All kids need food the second they step in the door after walking home from school. They have left the wild, random world, packed with gossip, likes, dislikes, trigonometry, financial literacy ("It's sort of like finding GST in percentages"), and returned to the familiar world of home; it's as though they have set foot on land after years at sea.
They need the ground under their feet. They need coal, oil, petrol, all the fossil fuels.
I'll whip down the shops while she's at school and get things like sushi, fruit, berries, carrots, celery, chocolate, a gingerbread man, a sherbet dip, chicken nuggets, all the pleasures, and make a dainty dish with a glass of ice-cold water.
I'll put it on the dining table and lay a tea towel over it and wait excitedly for her to get home, come up the stairs, take off her schoolbag, and whip the tea towel off to see the latest little feast.
She looks at the food and I look at her. The school day is long. It's so great to see her again, this visitor returned from a foreign land. Who knows what goes on in those dense, distant jungles, what cruelties and harsh words, what crushes and longings?
I hear a little bit about it – the hierarchies and governments, as ruled by the godlike creatures of Year 8. "Year 7s," said one Year 8 tyrant, "are trash."
"I wish all you Year 7s," said another Year 8 girl, surely destined for a great career in the military, "would fall into a hole and die."
Fantastic savages, neither children or teenagers, poised in between. I daresay all this sort of thing is covered off by that awful, medical word, puberty.
But there's another word for it, a better word, less explicit, that describes an 11-year-old and that unique time in their lives when they begin to change, grow, depart childhood: intermediate.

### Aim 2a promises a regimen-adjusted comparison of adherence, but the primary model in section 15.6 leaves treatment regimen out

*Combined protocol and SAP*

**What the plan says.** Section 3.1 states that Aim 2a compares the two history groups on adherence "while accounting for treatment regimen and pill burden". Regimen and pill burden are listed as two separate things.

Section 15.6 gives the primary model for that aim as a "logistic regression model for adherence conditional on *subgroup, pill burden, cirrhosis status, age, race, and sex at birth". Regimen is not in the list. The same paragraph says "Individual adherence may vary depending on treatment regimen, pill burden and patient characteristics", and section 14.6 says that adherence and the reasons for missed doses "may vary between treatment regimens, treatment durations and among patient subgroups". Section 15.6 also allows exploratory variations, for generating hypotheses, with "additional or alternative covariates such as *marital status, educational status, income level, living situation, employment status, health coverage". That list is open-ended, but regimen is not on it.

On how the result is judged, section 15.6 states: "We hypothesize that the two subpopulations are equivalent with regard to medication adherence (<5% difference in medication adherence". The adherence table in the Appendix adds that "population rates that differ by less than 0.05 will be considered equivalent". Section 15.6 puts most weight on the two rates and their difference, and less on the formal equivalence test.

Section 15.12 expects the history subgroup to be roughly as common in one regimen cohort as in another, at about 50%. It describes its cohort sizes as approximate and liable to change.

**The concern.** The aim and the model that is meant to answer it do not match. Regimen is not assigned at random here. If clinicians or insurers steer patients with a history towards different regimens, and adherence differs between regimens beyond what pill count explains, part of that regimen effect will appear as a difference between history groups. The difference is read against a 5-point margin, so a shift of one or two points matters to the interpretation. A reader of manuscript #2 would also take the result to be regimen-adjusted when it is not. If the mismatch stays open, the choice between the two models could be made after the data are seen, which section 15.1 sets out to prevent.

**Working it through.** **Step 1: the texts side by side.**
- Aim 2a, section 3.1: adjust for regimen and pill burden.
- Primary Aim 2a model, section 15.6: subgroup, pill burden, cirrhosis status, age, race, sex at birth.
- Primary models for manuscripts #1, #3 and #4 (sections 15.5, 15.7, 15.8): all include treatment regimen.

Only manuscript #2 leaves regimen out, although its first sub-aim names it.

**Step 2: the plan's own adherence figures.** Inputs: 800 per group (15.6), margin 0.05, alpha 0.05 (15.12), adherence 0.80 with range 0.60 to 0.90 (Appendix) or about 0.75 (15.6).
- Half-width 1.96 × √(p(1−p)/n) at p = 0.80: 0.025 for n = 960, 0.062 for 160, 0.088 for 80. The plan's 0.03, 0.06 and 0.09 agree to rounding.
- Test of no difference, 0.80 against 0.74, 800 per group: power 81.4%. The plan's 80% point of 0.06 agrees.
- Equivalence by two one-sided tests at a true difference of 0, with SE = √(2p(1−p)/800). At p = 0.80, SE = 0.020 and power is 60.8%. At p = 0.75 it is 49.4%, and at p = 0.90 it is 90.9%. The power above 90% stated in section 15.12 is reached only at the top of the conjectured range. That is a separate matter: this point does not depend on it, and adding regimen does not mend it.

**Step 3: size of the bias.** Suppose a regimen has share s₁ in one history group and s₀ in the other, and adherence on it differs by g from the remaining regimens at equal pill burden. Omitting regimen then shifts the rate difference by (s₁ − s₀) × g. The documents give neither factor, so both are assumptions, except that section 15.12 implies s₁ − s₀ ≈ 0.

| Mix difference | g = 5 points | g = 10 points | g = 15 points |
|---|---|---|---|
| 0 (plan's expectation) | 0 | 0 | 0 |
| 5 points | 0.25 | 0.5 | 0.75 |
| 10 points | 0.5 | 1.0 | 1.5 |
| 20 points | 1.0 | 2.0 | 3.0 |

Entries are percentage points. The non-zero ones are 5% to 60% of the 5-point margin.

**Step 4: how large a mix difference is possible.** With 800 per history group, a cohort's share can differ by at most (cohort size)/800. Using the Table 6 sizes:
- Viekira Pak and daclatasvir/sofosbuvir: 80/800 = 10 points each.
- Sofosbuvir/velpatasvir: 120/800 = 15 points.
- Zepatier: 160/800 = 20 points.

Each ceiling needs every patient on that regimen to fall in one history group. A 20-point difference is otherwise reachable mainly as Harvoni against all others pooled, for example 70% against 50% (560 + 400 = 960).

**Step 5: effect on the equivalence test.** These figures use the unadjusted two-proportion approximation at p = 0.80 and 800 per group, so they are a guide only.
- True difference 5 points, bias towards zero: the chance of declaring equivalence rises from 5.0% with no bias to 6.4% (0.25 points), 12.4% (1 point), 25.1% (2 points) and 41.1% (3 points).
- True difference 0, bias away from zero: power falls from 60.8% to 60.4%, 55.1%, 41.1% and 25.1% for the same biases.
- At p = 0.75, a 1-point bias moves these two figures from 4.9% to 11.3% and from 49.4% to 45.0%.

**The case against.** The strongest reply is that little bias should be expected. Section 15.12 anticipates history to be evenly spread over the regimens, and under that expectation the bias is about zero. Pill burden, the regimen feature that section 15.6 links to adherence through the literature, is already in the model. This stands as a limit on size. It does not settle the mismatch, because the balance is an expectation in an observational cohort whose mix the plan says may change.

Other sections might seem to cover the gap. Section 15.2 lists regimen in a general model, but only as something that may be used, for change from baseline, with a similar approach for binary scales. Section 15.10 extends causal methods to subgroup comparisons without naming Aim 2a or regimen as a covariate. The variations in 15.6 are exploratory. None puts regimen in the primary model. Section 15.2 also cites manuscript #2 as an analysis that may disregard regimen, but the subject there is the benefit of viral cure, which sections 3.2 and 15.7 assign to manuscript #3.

I never gave any thought to why it was actually called intermediate school until her first day this year. All the parents of Year 7 kids were invited on to the school grounds and watch them being sorted into classes, and marched off to their rooms.
It was quite a sight. All these little kids, strapped and buttoned into uniforms, looking like minor officials in a government department – come to think of it, that's the definition of state school Year 7s. The Year 8s are the senior officials. They run the place. Teachers and staff fit in somewhere I suppose.
It was fascinating to watch the Year 7 boys and girls sitting cross-legged on the parade ground. It was like observing a science experiment, a test conducted in a lab.
They enter intermediate as tweens; two years later, they leave, most of them, as teens.
For two years, they're like a protected series, in exile – intermediate school is a kind of quarantine station.
"You have so much to learn," one of her friends likes to tell her, from some great height. I don't think she's referring to algebra or geography.
Our daughter is among the youngest in her year, a February baby, and I guess that might make her just a little bit less worldly than her peers but there's a certain determination to remain a little kid.
She's the last one in her class who believes in Santa. The last one who claims she believes, anyway.
There's no hurry to grow up. No rush. The hours and days go by slowly, happily, on the ocean cruise of our lounge. She reads The Complications by Suzanne Young. I read Nineteen Eighty-Four by George Orwell.
Orwell's hero Winston Smith makes his momentous decision to write a diary: "In small clumsy letters he wrote April 4th, 1984. He sat back. A sense of complete helplessness had descended upon him. To begin with he did not know with any certainty that this was 1984 ... It was never possible nowadays to pin down any date within a year or two."
We love her to pieces and hang on to every single beautiful piece. At her age, every second counts, each tick of the clock bringing her closer to leaving childhood. Dates are everything.
The calendar marches on, drives forward like an engine. She has her mum's beauty and grace, her kindness and her legs.
She puts down her book. "Want to see my cartwheels?"
"Yes. Yes, I do."
And she leaps up and cartwheels across the ocean floor, her long legs like the hands of a clock being wound backwards and forwards.